Is the SysAdmin Constitutional?

Volokh, E. (2007). The marines, the coast guard, and the constitution. The Volokh Conspiracy. January 28, 2007. Available online: http://volokh.com/posts/1170035957.shtml.

Eugene Volokh ponders the question: is United States Marine Corp is constitutional, as it appears to be an Army administred under the Constitutionally more generous terms given to the Navy?

The tougher conceptual question is whether the Marines can constitutionally be considered part of the constitutionally specified Navy (whether or not they are part of a federal agency labeled the Navy), or must be seen as falling under the constitutional head of “Armies.” In either event they’d be constitutional, but if they are treated under the head of “Armies,” then they’d have to be funded using appropriations that are for no longer than two years; if they are treated under the head of “Navy,” they can be funded under unlimited-length appropriations. Recall that the relevant Congressional powers are:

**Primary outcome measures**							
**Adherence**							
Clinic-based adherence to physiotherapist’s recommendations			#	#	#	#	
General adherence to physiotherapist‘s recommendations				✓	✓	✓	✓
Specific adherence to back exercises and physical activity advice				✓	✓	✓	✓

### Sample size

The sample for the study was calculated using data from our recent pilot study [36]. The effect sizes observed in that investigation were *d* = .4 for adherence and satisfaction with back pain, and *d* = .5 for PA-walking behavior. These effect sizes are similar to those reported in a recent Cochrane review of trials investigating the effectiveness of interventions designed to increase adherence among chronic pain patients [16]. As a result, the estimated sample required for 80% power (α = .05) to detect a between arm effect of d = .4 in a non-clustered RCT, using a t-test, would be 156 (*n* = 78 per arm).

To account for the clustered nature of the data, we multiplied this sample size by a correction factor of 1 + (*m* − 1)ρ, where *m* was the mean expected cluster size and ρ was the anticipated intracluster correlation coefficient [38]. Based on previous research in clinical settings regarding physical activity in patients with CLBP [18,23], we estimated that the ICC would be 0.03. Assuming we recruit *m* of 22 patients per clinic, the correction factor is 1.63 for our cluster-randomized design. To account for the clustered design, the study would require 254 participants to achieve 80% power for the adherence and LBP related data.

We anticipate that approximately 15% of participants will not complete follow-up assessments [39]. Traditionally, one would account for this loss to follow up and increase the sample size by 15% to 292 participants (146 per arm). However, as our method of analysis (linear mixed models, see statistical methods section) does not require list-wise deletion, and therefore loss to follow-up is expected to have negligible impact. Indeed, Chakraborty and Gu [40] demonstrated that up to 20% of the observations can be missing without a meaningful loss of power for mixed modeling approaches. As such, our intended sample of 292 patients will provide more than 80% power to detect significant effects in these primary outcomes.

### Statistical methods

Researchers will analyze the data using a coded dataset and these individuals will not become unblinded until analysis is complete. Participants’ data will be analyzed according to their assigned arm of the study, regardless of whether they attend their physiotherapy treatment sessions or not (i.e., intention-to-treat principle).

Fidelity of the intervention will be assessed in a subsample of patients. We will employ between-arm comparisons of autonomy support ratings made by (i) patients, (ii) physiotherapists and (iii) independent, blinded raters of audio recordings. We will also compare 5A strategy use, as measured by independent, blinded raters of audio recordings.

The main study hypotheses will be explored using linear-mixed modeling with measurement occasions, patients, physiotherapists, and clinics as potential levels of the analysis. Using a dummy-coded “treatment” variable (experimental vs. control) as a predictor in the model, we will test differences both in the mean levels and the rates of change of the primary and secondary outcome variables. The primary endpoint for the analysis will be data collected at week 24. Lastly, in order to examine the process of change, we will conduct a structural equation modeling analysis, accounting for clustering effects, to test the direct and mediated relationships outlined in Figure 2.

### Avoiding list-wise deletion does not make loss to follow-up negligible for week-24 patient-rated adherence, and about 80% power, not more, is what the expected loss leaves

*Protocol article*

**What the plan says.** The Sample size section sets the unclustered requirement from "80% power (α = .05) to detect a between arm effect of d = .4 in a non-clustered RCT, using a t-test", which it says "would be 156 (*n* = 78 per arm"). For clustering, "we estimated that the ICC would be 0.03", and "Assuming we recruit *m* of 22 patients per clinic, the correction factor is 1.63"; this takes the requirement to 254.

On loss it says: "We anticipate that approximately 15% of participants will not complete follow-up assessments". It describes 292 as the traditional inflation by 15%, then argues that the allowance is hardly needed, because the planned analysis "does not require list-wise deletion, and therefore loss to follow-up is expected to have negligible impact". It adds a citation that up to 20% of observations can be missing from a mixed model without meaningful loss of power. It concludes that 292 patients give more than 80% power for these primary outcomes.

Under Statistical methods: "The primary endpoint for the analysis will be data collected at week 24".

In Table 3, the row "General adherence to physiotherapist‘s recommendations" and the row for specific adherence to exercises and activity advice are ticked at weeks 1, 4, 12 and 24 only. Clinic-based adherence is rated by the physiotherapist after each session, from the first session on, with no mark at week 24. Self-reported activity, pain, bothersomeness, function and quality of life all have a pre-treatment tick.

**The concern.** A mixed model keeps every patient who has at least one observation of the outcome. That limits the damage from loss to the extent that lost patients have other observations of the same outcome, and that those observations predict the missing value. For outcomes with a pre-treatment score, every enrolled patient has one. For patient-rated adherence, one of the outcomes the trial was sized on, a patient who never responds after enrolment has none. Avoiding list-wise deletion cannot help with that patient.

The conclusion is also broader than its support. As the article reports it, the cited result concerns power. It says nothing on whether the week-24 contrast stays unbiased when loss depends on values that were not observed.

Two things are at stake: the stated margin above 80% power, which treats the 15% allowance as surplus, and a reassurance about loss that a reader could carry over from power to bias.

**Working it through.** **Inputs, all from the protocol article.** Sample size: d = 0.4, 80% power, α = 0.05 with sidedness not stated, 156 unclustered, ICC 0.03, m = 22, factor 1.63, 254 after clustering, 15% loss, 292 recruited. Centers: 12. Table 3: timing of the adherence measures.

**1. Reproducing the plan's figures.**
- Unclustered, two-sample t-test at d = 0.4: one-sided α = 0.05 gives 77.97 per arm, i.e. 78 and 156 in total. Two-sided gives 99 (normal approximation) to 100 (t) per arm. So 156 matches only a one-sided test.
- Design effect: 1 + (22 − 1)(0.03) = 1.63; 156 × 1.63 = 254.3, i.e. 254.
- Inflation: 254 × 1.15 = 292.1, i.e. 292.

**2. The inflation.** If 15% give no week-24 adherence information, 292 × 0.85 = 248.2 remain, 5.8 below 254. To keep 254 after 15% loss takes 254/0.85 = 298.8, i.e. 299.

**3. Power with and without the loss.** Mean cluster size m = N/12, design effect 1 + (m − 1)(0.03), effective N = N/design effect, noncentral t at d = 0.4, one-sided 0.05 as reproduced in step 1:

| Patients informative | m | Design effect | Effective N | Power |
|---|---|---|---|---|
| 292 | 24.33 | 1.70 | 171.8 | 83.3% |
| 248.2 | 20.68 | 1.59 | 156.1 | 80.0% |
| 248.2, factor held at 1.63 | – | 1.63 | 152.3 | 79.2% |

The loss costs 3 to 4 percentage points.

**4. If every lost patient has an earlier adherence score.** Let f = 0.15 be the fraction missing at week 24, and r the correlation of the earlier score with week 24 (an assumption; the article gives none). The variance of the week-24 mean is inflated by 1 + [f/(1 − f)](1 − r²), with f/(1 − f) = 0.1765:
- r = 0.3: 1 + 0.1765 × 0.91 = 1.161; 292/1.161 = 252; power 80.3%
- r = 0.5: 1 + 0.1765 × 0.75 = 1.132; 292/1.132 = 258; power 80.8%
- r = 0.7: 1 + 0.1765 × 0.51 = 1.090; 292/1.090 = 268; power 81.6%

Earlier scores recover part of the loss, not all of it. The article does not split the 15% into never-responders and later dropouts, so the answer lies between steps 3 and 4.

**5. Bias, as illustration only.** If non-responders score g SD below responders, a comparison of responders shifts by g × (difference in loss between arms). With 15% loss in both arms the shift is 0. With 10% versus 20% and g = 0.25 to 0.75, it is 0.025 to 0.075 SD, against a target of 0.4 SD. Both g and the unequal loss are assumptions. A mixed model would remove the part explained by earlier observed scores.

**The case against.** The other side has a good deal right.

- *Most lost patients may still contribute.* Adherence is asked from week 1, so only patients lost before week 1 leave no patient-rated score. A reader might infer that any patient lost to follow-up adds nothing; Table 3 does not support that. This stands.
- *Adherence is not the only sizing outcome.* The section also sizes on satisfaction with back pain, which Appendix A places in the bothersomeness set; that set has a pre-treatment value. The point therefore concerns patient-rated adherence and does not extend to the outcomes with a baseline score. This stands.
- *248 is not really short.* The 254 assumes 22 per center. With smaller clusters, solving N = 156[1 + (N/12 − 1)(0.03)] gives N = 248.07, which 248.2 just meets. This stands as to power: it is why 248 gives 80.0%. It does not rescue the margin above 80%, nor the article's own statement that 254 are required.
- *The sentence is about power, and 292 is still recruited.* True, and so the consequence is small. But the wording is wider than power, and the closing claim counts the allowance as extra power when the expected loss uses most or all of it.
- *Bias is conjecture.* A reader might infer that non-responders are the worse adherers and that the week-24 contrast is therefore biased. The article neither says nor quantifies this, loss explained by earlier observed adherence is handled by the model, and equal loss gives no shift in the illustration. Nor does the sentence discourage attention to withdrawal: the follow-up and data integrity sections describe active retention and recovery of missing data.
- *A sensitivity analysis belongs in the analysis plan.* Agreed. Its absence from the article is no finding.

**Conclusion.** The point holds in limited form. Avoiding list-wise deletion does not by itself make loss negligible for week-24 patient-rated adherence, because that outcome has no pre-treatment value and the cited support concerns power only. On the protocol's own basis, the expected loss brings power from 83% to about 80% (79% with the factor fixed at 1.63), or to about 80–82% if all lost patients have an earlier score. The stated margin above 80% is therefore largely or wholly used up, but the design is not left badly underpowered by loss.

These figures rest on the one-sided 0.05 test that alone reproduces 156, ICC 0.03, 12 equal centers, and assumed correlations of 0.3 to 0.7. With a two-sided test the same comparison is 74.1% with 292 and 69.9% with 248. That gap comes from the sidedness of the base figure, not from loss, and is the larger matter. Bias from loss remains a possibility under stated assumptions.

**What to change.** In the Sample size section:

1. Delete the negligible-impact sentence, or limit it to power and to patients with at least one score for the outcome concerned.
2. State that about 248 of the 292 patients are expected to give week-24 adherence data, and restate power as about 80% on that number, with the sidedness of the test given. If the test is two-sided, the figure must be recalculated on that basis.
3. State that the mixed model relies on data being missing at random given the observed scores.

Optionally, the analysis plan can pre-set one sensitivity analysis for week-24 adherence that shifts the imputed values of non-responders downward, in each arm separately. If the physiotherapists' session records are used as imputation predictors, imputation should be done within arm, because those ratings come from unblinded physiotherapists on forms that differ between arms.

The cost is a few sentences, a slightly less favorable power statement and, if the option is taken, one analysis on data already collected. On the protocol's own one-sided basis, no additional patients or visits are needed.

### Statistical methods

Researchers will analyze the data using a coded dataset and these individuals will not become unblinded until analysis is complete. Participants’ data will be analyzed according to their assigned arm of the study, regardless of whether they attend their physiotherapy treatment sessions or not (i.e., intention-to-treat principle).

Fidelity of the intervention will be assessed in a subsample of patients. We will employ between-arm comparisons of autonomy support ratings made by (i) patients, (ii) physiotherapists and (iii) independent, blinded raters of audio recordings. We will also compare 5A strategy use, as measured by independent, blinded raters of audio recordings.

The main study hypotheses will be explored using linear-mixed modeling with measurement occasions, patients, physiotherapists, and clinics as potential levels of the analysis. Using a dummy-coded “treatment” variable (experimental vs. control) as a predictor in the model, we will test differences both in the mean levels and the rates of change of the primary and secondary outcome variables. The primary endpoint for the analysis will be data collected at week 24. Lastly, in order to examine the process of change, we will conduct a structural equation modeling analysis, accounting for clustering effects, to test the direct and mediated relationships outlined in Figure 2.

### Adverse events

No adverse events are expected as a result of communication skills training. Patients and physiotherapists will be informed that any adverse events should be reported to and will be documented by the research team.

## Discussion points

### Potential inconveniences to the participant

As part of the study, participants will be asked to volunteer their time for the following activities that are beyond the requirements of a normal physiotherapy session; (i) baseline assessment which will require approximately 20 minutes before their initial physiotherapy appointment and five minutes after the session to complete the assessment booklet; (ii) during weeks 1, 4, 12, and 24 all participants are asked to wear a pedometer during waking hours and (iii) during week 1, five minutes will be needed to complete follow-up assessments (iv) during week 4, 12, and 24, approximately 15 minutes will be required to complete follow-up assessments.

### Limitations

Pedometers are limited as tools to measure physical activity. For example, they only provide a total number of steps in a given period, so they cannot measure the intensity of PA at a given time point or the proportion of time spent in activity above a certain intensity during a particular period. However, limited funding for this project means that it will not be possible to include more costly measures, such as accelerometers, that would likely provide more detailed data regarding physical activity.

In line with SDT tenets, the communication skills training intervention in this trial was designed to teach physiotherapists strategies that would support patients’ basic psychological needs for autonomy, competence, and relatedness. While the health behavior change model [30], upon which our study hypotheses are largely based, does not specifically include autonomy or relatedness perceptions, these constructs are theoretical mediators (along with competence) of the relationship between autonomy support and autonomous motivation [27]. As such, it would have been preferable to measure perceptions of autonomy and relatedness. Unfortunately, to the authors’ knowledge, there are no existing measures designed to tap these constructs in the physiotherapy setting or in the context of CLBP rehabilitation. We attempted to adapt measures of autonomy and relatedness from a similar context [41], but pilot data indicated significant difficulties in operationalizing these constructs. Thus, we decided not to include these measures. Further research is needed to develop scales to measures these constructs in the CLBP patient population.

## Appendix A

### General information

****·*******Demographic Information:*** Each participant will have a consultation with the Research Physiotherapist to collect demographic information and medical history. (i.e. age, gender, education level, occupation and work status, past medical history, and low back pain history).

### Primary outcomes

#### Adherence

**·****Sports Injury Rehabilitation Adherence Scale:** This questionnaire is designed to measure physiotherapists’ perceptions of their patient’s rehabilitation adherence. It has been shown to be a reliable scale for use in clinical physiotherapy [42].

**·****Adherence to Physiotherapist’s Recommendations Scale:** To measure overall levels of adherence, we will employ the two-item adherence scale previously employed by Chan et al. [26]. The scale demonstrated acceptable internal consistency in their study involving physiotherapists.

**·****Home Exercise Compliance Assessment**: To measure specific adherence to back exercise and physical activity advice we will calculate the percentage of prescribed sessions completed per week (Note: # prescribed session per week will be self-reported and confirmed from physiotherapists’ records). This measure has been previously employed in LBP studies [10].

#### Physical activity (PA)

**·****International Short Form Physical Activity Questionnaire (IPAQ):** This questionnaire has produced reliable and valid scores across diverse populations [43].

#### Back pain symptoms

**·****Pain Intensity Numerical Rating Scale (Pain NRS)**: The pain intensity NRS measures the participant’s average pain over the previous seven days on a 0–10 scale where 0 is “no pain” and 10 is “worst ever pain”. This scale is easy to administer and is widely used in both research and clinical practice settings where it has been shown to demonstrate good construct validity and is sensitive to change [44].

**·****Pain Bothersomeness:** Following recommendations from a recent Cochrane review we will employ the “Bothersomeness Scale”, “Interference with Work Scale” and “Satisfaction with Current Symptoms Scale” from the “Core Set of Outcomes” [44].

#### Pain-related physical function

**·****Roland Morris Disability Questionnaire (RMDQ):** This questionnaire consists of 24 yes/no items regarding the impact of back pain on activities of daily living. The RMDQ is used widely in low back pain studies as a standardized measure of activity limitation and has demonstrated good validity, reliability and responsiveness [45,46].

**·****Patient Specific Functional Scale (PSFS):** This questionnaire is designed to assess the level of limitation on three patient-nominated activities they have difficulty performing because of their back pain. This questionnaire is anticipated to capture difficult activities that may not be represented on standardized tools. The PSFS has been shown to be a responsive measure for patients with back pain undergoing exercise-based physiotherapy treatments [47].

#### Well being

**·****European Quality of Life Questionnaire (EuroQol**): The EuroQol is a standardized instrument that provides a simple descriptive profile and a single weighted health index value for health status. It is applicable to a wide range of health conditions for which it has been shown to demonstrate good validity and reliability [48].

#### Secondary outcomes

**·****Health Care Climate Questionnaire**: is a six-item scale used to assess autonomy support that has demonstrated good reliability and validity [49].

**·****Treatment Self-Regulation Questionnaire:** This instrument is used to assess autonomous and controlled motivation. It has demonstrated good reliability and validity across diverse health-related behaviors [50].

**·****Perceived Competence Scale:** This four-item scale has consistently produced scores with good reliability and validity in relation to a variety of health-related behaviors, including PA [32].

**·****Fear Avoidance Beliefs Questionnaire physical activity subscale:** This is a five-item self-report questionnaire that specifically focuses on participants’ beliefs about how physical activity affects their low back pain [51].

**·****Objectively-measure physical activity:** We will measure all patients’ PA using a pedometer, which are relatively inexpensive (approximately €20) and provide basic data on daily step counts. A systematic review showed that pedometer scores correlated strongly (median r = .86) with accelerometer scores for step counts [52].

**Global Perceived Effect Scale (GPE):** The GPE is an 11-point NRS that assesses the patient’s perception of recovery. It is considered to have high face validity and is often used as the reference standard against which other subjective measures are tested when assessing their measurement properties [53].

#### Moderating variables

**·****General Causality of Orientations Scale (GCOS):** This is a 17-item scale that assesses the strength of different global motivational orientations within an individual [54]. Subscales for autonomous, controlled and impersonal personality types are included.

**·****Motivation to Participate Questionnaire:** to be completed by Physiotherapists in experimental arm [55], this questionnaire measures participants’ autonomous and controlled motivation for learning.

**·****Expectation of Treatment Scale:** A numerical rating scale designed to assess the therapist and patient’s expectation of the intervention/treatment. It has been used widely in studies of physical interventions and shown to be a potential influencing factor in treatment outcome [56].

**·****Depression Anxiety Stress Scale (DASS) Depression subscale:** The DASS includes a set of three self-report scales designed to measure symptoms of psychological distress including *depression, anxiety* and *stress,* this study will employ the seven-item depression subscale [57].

To raise and support Armies, but no Appropriation of Money to that Use shall be for a longer Term than two Years;

To provide and maintain a Navy.

I don’t know the answer, but I thought I’d flag the question (recognizing that it is of little practical importance, especially these days).

Dr. Volokh then gives speculated on why the Army should be on a shorter lease than the Navy:

My (somewhat vague) recollection is that the constitutional distinction between armies and the navy stems from the fact that Englishmen of the time — including the American variety — saw land-based forces as much more dangerous to domestic liberty than sea-based forces, and sea-based forces as much more important to day-to-day national defense. That’s also why there was lots of concern about a standing army, but not about a standing navy. Modern Marines are in this respect at least potentially more like “armies” than like the “navy”; that’s why the question I pose is theoretically nontrivial.

Is Barnett’s Leviathan an updated version of the Department of the Navy (the few, high-tech, can only be deployed offshore and abroad) while his SysAdmin just an updated version of the Department of the Army (the many, the low tech, deployable at home and abroad). If an Office of Systems Administration is created, would it have to be funded for no more than two years at a time?